Pink slips for Fannie and Freddie
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President Obama wants to eliminate a government-owned company that just made a $5 billion profit. More specifically, he wants to eliminate both Freddie Mac and its sister Fannie Mae by 2018, and replace them with a new “common securitization platform” for mortgage securities where private investors bear mortgage risk, not the government: “For too long, these companies were allowed to make big profits buying mortgages, knowing that if their bets went bad, taxpayers would be left holding the bag… It was ‘heads we win, tails you lose.’”
Sober Look thinks that Obama’s plan is a “hell of an undertaking”: 84% of the mortgage-backed securities issued so far in 2013 have been government backed. And, Sober Look says, there’s no surefire plan to transfer that risk to private investors. House Republicans have proposed eliminating not just Fannie and Freddie, but also pretty much every form of government support for the housing market. There’s also bipartisan Senate bill that broadly mirrors the President’s preferences.
Megan McArdle notes that while the president says private investors should bear mortgage risk, he paradoxically wants to keep the 30-year mortgage alive and well. The 30-year mortgage is, Felix pointed out, a financial product that, without massive government support, would “never normally exist in the wild”, and which McArdle notes doesn’t really exist in other countries. In Canada, for example, people seem to get by just fine without them.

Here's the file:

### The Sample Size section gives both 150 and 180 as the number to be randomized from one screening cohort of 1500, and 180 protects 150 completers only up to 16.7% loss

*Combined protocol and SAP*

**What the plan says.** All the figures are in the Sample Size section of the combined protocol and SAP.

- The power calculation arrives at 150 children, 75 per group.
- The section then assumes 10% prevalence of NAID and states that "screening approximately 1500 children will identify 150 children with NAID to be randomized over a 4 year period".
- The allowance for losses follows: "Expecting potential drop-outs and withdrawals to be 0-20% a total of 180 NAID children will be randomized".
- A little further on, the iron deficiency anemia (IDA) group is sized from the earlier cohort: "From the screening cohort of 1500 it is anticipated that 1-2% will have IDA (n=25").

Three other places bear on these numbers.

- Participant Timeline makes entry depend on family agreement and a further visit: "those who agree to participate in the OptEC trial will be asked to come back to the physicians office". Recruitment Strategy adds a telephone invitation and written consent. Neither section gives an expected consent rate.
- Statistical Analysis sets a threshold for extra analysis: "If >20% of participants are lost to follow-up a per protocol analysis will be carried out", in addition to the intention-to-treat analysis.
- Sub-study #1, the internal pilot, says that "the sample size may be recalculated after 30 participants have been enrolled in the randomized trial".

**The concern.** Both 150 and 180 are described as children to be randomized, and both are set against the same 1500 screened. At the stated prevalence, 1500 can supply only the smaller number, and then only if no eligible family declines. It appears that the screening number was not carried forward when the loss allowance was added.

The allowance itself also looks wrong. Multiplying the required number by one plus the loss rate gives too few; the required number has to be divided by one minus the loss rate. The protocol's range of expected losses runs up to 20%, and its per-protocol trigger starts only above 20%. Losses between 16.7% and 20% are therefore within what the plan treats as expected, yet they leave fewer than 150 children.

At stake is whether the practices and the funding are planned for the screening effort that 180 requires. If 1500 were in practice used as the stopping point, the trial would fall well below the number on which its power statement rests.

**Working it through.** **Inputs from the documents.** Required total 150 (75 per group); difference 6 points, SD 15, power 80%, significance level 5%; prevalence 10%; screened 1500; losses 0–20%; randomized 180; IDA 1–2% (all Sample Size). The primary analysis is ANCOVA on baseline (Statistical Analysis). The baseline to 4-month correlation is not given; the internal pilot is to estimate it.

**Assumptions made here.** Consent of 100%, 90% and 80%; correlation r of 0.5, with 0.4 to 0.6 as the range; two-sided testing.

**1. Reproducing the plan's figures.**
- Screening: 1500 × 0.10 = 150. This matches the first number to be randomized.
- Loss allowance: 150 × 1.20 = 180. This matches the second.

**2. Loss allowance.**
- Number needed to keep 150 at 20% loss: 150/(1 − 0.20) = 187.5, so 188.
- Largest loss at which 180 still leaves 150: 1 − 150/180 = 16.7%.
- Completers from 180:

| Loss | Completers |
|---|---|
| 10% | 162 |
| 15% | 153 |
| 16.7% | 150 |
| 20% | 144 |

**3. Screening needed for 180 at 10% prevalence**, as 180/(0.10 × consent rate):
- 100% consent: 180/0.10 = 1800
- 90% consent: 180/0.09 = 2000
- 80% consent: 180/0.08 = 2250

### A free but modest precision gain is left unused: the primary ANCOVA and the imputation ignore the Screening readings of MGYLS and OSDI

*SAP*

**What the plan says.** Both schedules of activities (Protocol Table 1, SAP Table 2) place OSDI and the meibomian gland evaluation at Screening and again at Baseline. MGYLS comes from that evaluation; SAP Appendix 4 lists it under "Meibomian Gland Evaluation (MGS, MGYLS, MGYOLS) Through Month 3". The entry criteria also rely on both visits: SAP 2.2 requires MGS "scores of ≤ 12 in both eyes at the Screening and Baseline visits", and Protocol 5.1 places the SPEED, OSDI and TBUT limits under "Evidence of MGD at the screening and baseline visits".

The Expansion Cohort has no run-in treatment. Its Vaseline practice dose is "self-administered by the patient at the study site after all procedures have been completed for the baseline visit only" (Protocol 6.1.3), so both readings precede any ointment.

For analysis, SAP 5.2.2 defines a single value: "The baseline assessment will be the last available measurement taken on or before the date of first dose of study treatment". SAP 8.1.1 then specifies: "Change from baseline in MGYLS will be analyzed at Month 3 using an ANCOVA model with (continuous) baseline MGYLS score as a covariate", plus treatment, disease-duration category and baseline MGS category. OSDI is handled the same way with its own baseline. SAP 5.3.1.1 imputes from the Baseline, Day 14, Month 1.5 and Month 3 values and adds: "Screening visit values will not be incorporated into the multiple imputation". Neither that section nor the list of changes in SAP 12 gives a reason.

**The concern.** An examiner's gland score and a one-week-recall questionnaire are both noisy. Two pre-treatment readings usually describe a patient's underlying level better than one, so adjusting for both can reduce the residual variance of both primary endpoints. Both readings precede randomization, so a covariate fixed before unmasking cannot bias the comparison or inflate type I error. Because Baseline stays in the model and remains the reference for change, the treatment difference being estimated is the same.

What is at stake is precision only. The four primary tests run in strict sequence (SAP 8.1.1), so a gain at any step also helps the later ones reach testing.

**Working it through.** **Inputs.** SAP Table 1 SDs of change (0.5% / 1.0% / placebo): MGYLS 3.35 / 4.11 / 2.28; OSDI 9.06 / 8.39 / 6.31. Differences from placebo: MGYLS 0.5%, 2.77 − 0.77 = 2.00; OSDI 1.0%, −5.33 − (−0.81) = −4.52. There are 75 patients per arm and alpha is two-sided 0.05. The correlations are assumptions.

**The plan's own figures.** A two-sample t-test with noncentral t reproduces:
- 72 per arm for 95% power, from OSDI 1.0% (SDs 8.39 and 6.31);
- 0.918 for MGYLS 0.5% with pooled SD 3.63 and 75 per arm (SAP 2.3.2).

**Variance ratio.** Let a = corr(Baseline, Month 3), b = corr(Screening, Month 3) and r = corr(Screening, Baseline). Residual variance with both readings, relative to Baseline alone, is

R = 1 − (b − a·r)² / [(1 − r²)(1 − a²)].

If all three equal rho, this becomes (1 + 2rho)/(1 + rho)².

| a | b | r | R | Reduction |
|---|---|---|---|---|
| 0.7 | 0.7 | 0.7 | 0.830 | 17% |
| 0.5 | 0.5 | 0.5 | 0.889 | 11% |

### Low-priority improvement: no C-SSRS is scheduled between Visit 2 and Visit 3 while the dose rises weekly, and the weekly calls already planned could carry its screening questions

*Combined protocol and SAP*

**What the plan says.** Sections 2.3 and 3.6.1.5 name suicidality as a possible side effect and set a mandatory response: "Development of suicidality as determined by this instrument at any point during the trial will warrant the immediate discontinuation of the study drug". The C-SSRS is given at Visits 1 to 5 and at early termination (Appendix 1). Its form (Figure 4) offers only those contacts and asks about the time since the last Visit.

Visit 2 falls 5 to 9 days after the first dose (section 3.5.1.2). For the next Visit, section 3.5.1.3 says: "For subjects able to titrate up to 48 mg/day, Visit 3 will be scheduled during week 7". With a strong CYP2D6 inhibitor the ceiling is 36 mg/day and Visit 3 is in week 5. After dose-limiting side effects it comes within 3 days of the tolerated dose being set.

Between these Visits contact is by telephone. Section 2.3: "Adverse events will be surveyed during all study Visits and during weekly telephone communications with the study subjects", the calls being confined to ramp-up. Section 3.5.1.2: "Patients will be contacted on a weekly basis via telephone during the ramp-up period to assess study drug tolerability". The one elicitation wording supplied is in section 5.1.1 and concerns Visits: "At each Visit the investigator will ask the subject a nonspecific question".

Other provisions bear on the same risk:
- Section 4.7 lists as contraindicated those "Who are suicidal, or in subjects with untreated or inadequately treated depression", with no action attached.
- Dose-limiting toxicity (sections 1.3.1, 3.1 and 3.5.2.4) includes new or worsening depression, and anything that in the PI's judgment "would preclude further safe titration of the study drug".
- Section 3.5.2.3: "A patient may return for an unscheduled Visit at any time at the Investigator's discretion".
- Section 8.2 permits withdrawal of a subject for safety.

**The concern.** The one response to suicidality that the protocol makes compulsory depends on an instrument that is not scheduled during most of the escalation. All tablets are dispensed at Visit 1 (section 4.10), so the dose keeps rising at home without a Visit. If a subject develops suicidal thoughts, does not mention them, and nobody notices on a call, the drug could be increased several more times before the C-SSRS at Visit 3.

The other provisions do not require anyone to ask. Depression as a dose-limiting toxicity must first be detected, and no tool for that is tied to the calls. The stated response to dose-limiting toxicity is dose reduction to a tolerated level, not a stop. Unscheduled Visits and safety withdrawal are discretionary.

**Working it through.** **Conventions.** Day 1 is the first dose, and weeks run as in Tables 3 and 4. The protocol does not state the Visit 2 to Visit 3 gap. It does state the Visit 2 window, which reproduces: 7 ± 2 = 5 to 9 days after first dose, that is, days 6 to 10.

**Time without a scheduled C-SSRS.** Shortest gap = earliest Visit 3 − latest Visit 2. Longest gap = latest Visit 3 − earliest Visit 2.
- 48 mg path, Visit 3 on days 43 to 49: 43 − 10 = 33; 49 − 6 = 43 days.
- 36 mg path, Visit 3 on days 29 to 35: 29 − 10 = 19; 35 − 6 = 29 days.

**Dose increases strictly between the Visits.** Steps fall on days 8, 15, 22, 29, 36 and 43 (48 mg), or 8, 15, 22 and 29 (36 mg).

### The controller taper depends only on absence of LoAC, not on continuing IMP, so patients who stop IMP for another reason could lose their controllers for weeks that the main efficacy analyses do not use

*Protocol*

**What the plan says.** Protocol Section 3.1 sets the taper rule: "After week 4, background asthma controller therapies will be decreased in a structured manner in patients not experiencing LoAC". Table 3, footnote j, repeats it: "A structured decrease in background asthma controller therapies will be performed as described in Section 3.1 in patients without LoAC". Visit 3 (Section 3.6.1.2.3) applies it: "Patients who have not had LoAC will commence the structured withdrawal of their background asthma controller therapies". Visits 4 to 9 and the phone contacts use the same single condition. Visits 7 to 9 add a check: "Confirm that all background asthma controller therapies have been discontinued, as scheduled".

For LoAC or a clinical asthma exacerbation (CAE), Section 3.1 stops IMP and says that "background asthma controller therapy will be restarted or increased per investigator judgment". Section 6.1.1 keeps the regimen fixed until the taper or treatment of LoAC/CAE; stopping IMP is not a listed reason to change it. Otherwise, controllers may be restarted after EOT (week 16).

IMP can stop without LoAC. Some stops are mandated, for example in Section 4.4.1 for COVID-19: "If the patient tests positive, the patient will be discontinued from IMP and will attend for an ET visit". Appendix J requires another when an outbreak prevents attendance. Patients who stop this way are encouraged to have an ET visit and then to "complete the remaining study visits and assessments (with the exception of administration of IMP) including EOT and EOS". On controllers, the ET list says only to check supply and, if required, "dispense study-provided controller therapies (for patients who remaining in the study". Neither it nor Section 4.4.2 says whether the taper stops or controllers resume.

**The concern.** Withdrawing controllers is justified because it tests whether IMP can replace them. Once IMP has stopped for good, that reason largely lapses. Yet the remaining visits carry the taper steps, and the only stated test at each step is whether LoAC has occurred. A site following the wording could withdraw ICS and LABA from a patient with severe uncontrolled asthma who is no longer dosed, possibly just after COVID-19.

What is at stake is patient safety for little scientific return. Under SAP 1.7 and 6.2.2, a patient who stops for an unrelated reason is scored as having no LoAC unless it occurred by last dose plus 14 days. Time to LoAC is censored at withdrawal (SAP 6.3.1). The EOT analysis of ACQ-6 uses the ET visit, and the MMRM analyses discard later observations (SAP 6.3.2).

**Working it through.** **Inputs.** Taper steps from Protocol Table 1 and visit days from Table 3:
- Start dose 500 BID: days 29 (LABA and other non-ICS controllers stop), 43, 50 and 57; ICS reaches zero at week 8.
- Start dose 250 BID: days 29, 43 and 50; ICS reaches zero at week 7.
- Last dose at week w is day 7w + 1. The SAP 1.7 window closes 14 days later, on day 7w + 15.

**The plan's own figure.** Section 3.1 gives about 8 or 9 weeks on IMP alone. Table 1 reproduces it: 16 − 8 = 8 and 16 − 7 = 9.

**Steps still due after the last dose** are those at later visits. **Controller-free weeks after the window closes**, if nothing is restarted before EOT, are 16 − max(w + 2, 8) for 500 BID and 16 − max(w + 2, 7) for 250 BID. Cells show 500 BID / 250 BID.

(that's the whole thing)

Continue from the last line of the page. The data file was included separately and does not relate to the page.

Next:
Abolishing the 30-year mortgage is an idea that’s been floating around the policy wilderness for years. And the mortgage interest tax deduction, a sacred cow of US domestic policy, continues to push Americans toward buying houses, and relatively well-off ones at that: half of federal housing assistance goes to families earning more than $100,000.
Josh Barro thinks this misses a simple, elegant solution to the government’s deep involvement in the housing market: fewer people buying homes. Renting should be promoted, he writes, not as the “result from a temporary incapacity that you will eventually overcome”, but as an aspirational middle-class value. Pat Garofalo concludes that “the real problems lie in what everyone takes for granted about how the US housing market operates. A much more significant re-think is necessary to avoid the mess that built the housing bubble”. — Ben Walsh
On to today’s links: